A hospital should have a meditation room , and exercise room anda resource room full of informative books and tapes – a “living room,” I’d call it – so that staff and patients can go to those places to have peace and quiet, as well as information on healing and curing their afflictions

In my training I was taught a lot about disease and about matter, but little about the spirit…. I would make spirituality a part of the institution…”

         (Bernie S. Siegal, M.D. How to Live Between Office Visits  Harper Collins, NY, 1993)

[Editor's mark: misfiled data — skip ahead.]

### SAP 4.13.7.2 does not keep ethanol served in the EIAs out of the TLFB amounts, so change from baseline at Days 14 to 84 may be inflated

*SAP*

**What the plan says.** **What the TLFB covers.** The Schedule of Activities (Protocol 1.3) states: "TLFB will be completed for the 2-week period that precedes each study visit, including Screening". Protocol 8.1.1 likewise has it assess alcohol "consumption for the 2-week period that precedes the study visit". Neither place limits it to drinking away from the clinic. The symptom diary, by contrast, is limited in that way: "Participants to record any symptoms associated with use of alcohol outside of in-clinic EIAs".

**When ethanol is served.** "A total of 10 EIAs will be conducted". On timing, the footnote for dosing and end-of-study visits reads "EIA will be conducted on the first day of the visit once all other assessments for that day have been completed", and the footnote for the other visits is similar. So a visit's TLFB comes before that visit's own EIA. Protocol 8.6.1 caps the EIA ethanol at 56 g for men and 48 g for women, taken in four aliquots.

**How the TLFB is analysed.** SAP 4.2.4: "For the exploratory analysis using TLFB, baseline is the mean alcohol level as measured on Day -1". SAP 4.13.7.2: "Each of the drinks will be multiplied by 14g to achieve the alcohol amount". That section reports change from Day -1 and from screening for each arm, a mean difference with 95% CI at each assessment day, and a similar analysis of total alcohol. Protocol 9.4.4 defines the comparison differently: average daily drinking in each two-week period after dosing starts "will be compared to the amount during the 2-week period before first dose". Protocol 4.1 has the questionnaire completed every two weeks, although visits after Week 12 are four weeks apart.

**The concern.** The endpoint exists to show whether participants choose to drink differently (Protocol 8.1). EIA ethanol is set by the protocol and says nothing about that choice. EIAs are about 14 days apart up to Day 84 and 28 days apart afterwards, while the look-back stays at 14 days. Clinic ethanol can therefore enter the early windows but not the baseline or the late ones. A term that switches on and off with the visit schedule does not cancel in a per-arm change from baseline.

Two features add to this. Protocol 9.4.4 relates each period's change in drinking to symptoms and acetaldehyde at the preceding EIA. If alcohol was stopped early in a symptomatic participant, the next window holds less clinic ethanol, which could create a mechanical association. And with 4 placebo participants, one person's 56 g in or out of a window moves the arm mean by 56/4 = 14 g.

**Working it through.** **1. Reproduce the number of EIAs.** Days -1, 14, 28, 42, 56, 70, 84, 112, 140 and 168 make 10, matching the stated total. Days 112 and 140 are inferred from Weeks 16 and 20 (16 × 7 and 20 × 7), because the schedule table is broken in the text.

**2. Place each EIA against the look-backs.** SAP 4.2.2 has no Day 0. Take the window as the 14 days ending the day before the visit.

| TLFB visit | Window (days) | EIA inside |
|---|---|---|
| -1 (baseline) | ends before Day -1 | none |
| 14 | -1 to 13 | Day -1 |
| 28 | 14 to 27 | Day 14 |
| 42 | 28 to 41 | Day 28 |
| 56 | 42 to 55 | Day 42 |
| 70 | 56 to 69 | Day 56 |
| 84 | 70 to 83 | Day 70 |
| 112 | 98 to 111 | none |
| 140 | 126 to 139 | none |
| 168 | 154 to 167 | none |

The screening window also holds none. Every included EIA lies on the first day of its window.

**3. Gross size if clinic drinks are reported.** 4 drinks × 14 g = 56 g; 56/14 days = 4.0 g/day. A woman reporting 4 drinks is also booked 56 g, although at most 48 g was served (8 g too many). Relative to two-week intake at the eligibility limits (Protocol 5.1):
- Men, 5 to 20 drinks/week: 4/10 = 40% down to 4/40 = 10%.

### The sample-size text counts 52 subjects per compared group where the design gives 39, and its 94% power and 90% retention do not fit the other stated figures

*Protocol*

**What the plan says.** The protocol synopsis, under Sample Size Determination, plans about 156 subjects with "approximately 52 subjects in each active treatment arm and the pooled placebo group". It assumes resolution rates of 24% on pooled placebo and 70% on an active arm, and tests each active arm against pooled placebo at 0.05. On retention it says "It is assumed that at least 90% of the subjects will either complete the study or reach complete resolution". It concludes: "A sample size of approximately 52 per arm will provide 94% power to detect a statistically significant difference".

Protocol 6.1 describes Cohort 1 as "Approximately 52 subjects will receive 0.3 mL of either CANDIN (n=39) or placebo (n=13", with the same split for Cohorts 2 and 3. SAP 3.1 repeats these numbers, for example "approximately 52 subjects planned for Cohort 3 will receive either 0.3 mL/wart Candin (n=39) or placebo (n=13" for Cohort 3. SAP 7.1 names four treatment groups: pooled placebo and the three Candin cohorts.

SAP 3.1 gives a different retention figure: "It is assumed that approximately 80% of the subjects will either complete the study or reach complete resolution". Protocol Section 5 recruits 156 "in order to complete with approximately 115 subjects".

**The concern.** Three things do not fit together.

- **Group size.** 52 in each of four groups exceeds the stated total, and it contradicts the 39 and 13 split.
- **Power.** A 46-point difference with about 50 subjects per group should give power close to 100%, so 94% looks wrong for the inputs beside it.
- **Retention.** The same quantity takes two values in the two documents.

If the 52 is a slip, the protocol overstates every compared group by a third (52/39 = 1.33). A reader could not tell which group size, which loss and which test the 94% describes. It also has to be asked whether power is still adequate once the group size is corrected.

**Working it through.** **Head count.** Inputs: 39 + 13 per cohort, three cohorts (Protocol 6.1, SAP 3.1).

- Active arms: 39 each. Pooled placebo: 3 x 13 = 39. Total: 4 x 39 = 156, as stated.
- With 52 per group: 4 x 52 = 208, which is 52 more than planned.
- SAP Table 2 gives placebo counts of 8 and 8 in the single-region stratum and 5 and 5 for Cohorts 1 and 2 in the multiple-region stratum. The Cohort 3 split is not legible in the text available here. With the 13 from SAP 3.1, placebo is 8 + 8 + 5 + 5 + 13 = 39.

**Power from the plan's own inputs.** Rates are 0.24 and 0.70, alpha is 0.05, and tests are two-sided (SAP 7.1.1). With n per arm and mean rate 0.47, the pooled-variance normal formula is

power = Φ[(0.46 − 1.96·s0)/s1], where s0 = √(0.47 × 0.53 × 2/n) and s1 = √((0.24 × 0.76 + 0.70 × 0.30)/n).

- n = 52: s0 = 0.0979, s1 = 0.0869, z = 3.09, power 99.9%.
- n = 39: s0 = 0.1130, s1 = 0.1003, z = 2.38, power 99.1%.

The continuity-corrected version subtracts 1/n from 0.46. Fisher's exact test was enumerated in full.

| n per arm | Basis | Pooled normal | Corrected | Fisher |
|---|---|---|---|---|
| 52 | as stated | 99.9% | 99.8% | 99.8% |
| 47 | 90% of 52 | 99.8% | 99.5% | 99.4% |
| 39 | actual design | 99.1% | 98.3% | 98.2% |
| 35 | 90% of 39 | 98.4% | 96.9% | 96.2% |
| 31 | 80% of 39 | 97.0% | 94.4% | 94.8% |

We are so needing the hospitality and care of other people.  I have always been amazed at the power of a group experience when we give ourselves over to the care of others.  I remember one group experience that I led at Sorrento Centre in the interior of British Columbia a number of years ago.  It was over the Easter weekend and our learning and group work was related to the events celebrated from Maundy Thursday to Easter. People shared the bad news of there lives and came face to face with the total inhibited and unmerited love of God in the Cross, and were overwhelmed by the power of the resurrection, and the availability of the power of the resurrection through the Spirit. We ended the weekend with a service which included the laying on hands on each individual by the whole group. Each person expressed what they thought that they needed to be healed, to be whole, to face the life that they were going back to. It was a great culmination to the events of the weekend. A couple of weeks later, I received a letter about the experience in one woman s life after the weekend. She had been a teacher for many years, a good teacher in the technical sense, and was concerned about her students, but had always remained aloof to her pupils, and unapproachable by other adults. The first thing that happened when she arrived was the secretary in the school office greeted her and said, “You re different!. What have you done this weekend?” The next thing that happened to her when she went into the classroom, one of the children put her arms around her and gave her such a hug of affection. This had never ever happened in all her years of teaching.